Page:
The complicated women of pop culture are having a moment. Priscilla is one of the high-profile films of awards season, with star Cailee Spaeny front and center, and next year, we can anticipate Pablo Larraín’s latest biopic of a haunted woman to hit theaters as Maria, starring Angelina Jolie, begins production in Europe soon (they have an interim agreement with SAG-AFTRA). The first-look images of La Jolie as the legendary opera singer were released yesterday, and yes, I NEED this film in my life.


I am a fan of Larraín’s work in general, but I especially like his fantastical take on women on the cusp, including his films Jackie and Spencer. Maria is said to focus on Maria Callas during her final days in 1970s Paris but will also tell her story “relived and re-imagined”. That’s the part I’m most into—Larraín doesn’t make typical biopics, he uses his muses and subjects to explore issues surrounding womanhood including marriage, betrayal, loneliness, and now, with Maria, perhaps aging and sickness.

Also, Angelina just looks fantastic in these photos. Does she look exactly like Maria Callas? No. Angelina Jolie is too famous and too beautiful to ever look like anyone but herself. But Natalie Portman didn’t look like Jackie Kennedy and Kristen Stewart didn’t look like Princess Diana, and yet both gave career-highlight performances as those women. And were both nominated for an Oscar in those roles. What’s to stop Angelina from doing the same? Nothing. Also, by the time Maria is released—anticipated for 2024—it will have been three years since we last saw Angie in Eternals. That’s not long enough to really call it a comeback, but it’s like a reset for her acting career. And wouldn’t it be something if Angelina pushed the reset button and came back with an Oscar-nominated performance?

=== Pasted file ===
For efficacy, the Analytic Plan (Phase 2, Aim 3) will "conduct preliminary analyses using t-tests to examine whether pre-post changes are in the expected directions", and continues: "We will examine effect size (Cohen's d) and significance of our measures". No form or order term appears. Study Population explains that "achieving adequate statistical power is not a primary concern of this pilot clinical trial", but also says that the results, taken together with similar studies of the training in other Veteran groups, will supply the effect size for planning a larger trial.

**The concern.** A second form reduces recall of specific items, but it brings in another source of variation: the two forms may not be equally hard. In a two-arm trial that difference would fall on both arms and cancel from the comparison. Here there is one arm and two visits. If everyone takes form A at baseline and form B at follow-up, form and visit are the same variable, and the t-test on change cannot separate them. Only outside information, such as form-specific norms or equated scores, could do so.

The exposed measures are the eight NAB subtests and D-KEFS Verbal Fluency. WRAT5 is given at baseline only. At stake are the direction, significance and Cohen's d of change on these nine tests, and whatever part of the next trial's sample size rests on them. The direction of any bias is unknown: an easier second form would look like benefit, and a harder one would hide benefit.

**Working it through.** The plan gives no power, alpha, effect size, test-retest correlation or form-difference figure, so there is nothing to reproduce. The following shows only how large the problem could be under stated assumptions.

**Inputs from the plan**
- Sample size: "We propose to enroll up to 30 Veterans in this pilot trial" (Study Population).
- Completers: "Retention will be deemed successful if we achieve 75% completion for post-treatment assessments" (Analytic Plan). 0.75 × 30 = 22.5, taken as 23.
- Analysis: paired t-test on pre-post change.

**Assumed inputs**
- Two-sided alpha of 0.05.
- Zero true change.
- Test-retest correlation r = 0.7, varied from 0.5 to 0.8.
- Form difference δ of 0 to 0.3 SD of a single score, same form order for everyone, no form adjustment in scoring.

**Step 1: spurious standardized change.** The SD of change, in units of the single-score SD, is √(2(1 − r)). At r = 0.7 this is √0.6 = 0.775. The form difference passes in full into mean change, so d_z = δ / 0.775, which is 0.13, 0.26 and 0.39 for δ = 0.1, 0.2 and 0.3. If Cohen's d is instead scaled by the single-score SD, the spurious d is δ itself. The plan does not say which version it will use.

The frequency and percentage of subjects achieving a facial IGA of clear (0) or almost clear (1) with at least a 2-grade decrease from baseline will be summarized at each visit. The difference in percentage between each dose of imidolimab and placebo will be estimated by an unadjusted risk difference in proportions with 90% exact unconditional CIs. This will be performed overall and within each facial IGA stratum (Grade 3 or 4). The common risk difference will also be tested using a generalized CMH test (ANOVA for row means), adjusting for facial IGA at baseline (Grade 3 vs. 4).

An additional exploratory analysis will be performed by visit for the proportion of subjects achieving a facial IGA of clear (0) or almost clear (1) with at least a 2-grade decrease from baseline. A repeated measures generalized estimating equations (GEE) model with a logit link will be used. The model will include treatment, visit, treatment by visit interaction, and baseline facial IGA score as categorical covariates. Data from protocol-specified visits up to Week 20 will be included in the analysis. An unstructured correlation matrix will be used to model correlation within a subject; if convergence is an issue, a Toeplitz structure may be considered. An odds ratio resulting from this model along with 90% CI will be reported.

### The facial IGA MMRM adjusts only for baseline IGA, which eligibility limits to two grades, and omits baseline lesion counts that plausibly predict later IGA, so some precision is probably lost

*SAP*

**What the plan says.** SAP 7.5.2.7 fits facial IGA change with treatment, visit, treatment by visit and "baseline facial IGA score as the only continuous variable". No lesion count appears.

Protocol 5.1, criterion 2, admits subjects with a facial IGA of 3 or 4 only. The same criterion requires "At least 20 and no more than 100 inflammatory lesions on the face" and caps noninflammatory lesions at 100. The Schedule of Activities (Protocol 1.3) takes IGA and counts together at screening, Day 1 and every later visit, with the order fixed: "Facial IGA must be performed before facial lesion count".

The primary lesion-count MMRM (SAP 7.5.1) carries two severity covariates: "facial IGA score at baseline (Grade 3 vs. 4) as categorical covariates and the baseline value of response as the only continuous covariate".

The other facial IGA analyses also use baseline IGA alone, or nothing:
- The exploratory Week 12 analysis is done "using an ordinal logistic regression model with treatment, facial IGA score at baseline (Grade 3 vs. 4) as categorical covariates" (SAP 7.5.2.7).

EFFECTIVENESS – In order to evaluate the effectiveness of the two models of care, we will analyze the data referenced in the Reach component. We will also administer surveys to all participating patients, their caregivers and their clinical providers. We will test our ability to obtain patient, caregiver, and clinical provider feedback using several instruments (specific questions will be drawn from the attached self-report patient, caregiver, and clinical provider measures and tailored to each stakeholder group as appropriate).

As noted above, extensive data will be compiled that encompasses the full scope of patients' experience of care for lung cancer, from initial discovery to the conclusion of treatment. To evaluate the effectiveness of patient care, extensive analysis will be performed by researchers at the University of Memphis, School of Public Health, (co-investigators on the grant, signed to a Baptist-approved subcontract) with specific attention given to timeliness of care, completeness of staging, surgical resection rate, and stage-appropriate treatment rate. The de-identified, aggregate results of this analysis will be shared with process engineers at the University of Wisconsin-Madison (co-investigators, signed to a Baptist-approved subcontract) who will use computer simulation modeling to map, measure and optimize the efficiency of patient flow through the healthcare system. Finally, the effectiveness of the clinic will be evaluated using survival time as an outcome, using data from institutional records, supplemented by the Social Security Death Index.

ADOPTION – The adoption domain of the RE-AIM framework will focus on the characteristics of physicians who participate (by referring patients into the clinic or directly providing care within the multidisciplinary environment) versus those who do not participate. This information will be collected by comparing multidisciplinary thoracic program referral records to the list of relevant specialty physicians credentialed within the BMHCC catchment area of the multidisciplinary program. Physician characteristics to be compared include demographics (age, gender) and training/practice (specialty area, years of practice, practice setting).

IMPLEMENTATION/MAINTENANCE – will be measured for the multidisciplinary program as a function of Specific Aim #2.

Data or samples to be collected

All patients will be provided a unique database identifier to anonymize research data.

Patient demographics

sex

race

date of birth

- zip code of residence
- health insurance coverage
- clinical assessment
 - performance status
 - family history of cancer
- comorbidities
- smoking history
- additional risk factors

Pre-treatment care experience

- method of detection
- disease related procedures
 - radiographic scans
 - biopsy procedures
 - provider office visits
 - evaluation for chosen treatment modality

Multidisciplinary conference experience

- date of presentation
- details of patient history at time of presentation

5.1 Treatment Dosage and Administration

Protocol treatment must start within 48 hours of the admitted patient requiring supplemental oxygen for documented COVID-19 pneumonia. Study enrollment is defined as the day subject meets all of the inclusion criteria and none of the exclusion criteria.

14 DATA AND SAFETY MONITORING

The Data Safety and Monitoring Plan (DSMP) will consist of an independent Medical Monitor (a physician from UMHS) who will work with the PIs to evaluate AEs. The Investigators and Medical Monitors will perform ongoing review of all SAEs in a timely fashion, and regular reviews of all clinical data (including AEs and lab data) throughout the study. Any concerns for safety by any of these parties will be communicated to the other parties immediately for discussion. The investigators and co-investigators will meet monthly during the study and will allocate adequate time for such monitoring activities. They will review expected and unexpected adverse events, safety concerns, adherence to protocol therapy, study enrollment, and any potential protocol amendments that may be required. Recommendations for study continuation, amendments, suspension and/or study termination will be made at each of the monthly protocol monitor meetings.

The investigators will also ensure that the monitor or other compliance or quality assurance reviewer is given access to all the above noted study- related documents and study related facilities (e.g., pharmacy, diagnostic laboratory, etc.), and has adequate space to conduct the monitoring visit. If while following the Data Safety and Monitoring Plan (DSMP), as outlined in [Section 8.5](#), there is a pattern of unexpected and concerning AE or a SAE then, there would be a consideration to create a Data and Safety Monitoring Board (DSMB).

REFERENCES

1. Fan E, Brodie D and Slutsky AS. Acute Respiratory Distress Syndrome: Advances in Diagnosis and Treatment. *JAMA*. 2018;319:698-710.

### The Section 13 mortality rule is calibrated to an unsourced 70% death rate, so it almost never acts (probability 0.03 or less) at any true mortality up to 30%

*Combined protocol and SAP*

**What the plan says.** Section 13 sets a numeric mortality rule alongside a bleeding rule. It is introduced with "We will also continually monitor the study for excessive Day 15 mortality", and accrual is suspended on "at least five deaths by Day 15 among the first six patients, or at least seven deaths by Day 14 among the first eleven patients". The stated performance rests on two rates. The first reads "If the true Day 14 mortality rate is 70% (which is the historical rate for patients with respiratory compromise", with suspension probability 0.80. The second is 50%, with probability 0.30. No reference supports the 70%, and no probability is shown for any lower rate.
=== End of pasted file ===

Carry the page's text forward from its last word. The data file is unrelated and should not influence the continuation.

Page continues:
In the Brange meltdown, Brad Pitt got Hollywood in the divorce. Angelina has her friends—notably Salma Hayek—but Pitt has remained the prom king of Hollywood, finally winning his Oscar in 2020, while Angelina has kept a somewhat lower profile in that sphere. It’s not that she hasn’t worked—she has—but she just hasn’t made as much noise as an actress lately (maybe if Eternals did better it would be a different story). After the last several years, there’s something sort of delicious about the idea of Angelina playing a woman who made an indelible mark on culture yet dealt with misperceptions, misconceptions, and public cruelty. It’s the closest subject-muse match in Larraín’s biopics so far. She may not look like Callas, but there is common ground there, and I cannot WAIT to see what Angelina does with it.